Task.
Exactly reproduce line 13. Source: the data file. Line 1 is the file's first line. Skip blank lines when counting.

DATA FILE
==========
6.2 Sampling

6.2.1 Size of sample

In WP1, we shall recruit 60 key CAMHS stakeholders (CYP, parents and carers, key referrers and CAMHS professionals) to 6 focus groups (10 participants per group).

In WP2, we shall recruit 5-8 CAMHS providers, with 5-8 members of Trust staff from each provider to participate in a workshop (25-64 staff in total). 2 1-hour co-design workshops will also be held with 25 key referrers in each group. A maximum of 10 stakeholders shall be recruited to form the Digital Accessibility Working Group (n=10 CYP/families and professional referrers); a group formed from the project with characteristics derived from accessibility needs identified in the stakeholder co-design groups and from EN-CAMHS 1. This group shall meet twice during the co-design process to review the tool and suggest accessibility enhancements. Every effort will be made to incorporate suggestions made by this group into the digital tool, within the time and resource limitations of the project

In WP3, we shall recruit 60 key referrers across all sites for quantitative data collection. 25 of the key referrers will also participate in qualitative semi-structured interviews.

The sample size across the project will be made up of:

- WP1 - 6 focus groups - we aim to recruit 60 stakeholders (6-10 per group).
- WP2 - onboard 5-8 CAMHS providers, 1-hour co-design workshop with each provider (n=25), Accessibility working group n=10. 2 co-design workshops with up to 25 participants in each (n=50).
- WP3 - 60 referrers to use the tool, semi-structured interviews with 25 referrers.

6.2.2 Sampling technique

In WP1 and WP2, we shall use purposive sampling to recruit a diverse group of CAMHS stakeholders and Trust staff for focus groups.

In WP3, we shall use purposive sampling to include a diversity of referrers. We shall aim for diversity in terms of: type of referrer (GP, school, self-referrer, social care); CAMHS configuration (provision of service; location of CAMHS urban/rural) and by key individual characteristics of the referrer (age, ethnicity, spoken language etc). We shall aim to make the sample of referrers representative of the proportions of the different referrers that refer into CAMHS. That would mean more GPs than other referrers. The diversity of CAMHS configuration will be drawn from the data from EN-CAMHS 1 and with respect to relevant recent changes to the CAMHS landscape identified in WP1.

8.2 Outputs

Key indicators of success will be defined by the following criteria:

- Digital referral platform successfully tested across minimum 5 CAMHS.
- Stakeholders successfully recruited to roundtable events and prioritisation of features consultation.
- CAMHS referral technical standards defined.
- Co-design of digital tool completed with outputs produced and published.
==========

8.2 Outputs